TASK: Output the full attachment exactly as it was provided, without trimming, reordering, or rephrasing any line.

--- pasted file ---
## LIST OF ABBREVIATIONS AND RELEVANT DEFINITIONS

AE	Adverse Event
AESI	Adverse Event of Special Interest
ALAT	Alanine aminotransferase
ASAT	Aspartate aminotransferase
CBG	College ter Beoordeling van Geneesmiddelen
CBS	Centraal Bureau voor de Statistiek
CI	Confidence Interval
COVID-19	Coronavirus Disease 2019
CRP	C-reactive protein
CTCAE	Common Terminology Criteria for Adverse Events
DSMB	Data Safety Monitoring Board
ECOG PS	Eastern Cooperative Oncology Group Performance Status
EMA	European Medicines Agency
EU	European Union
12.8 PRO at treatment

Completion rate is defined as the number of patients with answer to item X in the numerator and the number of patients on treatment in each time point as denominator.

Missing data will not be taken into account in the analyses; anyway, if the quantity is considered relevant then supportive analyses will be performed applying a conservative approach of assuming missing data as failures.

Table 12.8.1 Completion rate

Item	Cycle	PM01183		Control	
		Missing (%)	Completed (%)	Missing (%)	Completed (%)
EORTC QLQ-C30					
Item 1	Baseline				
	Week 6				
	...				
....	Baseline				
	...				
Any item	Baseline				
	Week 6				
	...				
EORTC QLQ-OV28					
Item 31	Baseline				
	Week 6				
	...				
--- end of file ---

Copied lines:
## LIST OF ABBREVIATIONS AND RELEVANT DEFINITIONS

AE	Adverse Event
AESI	Adverse Event of Special Interest
ALAT	Alanine aminotransferase
ASAT	Aspartate aminotransferase
CBG	College ter Beoordeling van Geneesmiddelen
CBS	Centraal Bureau voor de Statistiek
CI	Confidence Interval
COVID-19	Coronavirus Disease 2019
CRP	C-reactive protein
CTCAE	Common Terminology Criteria for Adverse Events
DSMB	Data Safety Monitoring Board
ECOG PS	Eastern Cooperative Oncology Group Performance Status
EMA	European Medicines Agency
EU	European Union
12.8 PRO at treatment

Completion rate is defined as the number of patients with answer to item X in the numerator and the number of patients on treatment in each time point as denominator.

Missing data will not be taken into account in the analyses; anyway, if the quantity is considered relevant then supportive analyses will be performed applying a conservative approach of assuming missing data as failures.

Table 12.8.1 Completion rate

Item	Cycle	PM01183		Control	
		Missing (%)	Completed (%)	Missing (%)	Completed (%)
EORTC QLQ-C30					
Item 1	Baseline				
	Week 6				
	...				
....	Baseline				
	...				
Any item	Baseline				
	Week 6				
	...				
EORTC QLQ-OV28					
Item 31	Baseline				
	Week 6				
	...				